A Road like no other, in peril like never before — Highway One & Climate Change

There is a lengthy and interesting article featured in the Washington Post today. The full article can be found here: https://www.washingtonpost.com/nation/interactive/2021/highway-one-big-sur-wildfires-climate-change/

“Feb 27, 2021, Gorda, CA — Life here in this tiny town built on the continent-ending cliffs of the Pacific coast has always had an anxious “when,” not “if,” quality to it. And much of that uncertain fate, season to season and year to year, has been tied to the two-lane road that runs through it.

Highway 1 is a California spectacle, a Depression-era monument to the state’s quixotic ambitions and stunning beauty. It runs from the Orange County surf haven of Dana Point in the south into cannabis-cultivating Mendocino County, carrying heavy traffic over the Golden Gate Bridge and under the bluffs of Santa Monica, where it is better known as the Pacific Coast Highway, on its 650-mile route.

But it is here in the middle, in one of the highway’s emptiest and most awesome stretches, where it is also most in peril. California’s shifting weather patterns are presenting new threats to this exotic road as wildfire reaches into places it has never been, leaving raw landscapes and fresh dangers in its burn path.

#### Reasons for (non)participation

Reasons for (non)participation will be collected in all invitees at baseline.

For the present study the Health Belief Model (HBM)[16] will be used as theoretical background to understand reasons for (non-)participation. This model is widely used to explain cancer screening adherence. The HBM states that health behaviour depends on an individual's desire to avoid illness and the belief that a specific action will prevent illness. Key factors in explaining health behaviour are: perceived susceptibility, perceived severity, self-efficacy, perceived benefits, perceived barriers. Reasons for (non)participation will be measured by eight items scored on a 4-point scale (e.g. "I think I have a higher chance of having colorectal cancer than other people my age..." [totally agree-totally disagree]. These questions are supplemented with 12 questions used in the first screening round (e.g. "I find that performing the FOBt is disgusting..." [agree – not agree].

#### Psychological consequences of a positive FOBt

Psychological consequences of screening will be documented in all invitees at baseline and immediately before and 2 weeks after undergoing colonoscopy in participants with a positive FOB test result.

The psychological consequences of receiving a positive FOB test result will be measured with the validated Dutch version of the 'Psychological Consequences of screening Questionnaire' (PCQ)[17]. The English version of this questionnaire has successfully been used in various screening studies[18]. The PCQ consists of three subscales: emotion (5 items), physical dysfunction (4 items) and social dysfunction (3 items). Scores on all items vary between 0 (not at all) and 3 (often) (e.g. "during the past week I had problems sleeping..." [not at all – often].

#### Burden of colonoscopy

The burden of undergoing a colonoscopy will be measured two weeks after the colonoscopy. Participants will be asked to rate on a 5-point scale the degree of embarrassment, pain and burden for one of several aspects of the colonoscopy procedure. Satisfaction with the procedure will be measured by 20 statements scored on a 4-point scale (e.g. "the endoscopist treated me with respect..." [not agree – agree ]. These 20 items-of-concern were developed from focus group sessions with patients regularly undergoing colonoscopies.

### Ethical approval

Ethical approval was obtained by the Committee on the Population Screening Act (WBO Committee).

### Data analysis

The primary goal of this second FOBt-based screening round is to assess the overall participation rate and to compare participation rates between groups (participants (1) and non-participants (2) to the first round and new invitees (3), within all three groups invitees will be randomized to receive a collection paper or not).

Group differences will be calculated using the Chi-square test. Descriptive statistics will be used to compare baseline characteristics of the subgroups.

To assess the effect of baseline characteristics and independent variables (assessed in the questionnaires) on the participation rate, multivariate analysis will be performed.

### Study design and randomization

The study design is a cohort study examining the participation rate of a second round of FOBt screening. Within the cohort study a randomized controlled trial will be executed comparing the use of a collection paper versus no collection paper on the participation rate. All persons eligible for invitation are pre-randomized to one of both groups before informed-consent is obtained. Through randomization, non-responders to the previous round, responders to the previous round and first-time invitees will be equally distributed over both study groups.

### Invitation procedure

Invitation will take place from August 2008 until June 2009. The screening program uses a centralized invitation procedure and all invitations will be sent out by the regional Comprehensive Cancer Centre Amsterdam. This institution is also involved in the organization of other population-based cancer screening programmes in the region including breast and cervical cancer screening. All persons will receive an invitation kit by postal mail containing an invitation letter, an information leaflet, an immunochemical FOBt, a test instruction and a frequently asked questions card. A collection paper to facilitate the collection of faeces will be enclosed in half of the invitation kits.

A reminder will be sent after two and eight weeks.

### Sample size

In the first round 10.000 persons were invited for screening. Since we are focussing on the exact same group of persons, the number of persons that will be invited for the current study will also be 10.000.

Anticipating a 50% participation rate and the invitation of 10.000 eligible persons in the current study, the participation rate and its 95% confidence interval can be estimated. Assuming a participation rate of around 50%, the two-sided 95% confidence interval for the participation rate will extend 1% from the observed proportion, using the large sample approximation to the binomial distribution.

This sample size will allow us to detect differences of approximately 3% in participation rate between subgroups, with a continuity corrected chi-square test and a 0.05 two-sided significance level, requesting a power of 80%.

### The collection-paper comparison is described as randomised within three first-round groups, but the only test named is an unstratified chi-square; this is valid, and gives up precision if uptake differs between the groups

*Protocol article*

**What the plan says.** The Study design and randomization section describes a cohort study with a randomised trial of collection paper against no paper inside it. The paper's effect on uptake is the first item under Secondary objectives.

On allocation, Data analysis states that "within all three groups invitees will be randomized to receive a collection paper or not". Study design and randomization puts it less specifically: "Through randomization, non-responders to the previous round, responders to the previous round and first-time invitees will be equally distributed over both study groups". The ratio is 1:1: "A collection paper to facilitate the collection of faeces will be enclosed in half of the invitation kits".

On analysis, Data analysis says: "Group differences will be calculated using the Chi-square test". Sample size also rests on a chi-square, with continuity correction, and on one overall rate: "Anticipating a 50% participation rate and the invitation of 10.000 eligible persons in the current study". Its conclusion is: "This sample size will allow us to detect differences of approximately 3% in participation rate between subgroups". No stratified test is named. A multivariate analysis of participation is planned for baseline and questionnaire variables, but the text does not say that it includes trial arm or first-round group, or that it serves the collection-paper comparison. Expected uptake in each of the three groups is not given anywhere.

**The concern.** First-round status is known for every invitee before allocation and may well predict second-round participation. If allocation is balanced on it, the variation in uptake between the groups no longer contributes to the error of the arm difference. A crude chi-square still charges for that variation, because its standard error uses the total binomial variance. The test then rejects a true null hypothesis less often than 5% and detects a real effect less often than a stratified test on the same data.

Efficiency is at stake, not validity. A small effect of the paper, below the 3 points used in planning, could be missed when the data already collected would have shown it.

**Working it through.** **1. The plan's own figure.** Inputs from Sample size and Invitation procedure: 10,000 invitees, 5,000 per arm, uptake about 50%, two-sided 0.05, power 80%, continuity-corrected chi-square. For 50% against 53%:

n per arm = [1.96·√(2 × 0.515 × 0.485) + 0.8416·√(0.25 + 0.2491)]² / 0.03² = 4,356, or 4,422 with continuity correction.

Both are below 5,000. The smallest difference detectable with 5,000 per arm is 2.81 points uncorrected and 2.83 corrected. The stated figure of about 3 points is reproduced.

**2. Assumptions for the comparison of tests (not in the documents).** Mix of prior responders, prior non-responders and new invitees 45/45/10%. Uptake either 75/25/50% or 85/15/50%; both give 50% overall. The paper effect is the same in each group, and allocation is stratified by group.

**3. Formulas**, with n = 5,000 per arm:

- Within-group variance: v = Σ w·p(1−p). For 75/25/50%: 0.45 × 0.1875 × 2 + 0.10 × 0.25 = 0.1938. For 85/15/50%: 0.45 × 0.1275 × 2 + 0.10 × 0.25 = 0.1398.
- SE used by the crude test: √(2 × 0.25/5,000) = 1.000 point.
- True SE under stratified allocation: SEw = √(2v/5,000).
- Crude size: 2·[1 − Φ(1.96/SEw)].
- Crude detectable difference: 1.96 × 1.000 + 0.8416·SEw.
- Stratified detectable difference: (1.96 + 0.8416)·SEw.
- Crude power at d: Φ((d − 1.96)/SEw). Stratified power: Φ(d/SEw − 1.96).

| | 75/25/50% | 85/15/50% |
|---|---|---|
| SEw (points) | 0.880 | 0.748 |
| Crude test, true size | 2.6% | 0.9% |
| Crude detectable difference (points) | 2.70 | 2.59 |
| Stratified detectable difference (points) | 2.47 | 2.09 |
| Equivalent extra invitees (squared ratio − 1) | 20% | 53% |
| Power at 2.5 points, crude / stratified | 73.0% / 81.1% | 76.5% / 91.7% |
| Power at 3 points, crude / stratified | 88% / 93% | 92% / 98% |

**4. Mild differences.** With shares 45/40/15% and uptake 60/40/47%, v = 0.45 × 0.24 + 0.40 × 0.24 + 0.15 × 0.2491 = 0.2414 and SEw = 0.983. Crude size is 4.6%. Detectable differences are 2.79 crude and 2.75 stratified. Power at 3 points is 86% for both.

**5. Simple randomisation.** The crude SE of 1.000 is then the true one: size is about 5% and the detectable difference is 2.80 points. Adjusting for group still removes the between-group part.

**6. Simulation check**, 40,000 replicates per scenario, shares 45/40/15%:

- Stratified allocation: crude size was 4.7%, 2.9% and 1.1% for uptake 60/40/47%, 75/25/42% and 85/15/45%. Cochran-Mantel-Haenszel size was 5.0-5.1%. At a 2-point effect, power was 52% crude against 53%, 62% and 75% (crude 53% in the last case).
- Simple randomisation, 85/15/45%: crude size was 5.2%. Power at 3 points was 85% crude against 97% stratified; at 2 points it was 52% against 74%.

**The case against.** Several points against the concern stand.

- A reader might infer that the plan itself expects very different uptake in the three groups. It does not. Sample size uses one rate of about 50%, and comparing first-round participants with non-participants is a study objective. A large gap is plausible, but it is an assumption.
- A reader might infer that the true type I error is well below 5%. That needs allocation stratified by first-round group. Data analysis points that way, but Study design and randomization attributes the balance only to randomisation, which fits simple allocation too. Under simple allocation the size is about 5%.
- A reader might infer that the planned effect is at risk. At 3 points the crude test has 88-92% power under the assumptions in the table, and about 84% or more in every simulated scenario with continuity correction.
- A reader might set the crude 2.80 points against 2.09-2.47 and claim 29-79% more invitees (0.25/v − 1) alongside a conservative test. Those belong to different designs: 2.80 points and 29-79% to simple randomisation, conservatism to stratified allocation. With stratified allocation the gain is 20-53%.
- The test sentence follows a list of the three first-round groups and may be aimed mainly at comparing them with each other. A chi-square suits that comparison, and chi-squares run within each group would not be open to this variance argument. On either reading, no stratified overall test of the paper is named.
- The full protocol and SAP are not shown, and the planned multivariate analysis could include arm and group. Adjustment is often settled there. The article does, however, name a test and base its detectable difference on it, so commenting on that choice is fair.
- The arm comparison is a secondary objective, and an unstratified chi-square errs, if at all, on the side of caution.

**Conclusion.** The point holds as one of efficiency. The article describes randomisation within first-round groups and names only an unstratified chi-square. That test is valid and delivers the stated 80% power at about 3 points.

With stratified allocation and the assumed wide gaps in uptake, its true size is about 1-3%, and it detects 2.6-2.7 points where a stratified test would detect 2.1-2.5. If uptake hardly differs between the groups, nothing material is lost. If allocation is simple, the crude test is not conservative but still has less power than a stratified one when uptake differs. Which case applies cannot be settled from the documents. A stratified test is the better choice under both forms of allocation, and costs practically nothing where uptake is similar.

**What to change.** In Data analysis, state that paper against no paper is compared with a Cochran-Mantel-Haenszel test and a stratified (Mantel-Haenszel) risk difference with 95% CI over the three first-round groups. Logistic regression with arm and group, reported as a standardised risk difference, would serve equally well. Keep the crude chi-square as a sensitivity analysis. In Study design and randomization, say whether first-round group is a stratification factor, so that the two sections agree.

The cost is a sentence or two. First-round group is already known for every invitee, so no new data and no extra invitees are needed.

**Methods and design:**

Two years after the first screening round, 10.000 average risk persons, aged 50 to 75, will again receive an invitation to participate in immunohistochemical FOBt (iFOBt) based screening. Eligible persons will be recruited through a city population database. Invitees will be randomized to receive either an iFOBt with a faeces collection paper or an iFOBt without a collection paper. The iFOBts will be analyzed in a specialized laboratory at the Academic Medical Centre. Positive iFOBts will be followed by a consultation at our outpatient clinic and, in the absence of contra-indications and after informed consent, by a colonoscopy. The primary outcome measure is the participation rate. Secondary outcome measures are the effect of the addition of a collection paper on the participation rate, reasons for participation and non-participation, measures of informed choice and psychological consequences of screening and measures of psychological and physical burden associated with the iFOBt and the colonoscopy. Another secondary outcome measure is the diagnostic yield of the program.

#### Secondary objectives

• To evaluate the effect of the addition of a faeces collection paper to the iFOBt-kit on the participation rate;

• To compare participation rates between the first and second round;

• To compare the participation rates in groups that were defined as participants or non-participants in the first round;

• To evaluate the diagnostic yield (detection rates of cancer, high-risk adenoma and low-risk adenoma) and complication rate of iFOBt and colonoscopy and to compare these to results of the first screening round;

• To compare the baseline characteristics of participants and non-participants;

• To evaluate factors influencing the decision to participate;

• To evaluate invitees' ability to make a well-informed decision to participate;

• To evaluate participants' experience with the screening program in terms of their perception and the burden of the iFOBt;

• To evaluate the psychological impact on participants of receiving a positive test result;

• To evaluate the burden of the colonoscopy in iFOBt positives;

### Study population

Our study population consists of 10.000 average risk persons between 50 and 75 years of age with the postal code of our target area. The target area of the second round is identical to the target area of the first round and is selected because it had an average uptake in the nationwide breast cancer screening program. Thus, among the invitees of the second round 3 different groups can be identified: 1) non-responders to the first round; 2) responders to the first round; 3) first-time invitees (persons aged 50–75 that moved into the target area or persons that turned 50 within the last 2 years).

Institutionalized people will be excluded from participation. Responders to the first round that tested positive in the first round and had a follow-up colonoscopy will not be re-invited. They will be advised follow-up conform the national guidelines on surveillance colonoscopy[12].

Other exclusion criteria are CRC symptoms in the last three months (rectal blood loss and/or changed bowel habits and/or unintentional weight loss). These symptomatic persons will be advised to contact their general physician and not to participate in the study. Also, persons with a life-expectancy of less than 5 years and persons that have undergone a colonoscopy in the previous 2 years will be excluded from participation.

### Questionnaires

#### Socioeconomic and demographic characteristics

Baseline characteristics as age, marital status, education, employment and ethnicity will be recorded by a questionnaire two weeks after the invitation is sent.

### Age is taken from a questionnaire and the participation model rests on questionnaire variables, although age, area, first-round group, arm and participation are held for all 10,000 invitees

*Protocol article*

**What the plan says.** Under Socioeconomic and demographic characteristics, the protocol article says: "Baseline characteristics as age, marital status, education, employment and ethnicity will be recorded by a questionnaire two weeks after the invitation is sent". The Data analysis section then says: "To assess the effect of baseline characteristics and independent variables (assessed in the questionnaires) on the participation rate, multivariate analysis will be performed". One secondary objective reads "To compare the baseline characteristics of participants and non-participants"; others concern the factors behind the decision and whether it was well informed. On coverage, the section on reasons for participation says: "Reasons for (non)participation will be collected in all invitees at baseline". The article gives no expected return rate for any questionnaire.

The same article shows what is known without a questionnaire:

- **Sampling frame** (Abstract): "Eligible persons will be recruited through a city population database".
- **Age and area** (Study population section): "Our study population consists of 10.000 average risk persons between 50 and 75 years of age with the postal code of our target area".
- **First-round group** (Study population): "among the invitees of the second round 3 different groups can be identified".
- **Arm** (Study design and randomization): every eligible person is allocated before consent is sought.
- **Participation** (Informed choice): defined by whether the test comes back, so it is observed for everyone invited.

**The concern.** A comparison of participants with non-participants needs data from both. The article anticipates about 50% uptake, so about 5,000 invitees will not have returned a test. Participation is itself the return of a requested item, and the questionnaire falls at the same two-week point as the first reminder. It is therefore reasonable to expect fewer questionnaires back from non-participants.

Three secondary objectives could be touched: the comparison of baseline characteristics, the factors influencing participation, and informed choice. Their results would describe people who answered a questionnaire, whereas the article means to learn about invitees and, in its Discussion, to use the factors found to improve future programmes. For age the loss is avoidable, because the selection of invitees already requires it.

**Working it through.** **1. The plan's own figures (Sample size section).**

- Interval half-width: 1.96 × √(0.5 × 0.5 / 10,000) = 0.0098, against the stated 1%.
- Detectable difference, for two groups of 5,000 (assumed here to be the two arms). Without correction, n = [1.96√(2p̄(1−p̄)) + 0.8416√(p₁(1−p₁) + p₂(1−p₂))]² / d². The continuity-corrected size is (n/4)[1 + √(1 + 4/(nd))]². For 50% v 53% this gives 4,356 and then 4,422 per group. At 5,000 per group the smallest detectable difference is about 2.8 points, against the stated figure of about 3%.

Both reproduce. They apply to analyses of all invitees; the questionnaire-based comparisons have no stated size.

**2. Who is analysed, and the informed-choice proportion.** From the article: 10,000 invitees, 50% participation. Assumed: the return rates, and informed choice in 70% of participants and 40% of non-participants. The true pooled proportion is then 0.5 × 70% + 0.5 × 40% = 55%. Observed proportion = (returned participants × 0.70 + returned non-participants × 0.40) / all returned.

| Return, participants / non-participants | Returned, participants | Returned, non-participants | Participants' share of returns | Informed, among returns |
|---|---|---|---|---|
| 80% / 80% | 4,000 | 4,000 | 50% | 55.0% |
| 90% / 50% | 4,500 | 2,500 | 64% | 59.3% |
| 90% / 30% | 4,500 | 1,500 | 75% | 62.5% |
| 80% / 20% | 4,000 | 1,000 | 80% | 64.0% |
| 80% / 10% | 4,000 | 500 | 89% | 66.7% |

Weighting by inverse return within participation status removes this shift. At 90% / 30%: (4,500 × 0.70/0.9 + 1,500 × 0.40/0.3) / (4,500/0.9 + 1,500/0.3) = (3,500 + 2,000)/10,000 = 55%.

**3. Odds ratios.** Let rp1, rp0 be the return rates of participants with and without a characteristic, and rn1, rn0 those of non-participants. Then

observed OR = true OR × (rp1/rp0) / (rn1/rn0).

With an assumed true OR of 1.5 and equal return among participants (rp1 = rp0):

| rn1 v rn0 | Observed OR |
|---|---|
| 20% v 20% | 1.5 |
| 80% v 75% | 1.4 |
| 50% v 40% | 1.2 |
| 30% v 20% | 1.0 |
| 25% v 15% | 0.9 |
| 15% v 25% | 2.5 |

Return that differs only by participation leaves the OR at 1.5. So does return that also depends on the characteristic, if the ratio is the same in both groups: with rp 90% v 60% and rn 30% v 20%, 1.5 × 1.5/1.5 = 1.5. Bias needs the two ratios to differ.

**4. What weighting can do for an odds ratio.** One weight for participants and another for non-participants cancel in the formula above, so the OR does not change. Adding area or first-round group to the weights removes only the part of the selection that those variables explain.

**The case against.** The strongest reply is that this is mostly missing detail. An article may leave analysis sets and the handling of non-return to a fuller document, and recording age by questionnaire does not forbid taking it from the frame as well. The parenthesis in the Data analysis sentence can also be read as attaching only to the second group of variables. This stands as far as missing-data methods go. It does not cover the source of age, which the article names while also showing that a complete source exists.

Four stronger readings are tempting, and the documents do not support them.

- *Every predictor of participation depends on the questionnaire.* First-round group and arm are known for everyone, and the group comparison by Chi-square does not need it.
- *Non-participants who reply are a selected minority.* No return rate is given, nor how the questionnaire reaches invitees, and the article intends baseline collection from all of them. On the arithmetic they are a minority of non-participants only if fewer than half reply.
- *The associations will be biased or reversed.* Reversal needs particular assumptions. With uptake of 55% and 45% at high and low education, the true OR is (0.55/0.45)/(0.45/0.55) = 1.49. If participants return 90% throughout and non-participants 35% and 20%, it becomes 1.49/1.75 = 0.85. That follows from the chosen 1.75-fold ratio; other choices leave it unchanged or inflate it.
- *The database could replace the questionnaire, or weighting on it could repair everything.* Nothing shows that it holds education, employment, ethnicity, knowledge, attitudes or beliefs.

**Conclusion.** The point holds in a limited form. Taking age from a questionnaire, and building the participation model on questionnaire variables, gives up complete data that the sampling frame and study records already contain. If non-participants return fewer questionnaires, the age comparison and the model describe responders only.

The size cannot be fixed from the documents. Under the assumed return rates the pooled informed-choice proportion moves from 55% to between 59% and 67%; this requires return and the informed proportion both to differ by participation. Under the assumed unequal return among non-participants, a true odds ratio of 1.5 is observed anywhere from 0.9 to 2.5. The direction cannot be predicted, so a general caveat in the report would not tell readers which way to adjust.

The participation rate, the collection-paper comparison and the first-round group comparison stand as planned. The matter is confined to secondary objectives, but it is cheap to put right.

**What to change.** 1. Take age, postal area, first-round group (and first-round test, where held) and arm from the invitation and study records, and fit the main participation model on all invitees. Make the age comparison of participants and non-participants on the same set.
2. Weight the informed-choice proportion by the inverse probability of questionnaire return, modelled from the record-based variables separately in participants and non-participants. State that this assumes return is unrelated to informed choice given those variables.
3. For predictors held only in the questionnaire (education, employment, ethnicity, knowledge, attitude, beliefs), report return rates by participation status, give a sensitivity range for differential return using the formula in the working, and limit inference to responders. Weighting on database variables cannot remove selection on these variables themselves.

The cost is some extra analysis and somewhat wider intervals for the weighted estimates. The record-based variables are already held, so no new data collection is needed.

Late last month, pounding rains brought a torrent of mud and tree trunks the size of small boats through the narrow culvert at Rat Creek, about 25 miles north of here, where a wildfire had burned just months before.”

As climate change and overpopulation both increase, and https://www.visitcalifornia.com/ and https://www.seemonterey.com/ continue to reach out to encourage more visitation, the threat of wildfire is only going to increase proportionally. We will be facing more and more of these multi-month closures on the highway that is the life blood of not just Big Sur, but of the county and the state as well. That is why when it closes, residents enjoy the silence and peace it brings. We are reminded of why we came here in the first place, and can enjoy it again for a few days, weeks, or months — in road closure season and wildfire season, when the strains put on her resources by visitors are lessened.


Date:Thursday, February 25, 2021
District:05 – Santa Barbara, San Luis Obispo, Monterey, San Benito and Santa Cruz Counties
Contact:Kevin Drabinski or Jim Shivers
Phone:(805) 549-3138 or (805) 549-3237




MONTEREY COUNTY – Caltrans announced today that major emergency repairs of Highway 1 on the Big Sur Coast at Rat Creek will begin March 1 and that it estimates it will reopen the famed roadway early this summer. Debris flow from the Dolan Fire burn scar washed out a 150-foot section of roadway January 28, causing a full closure.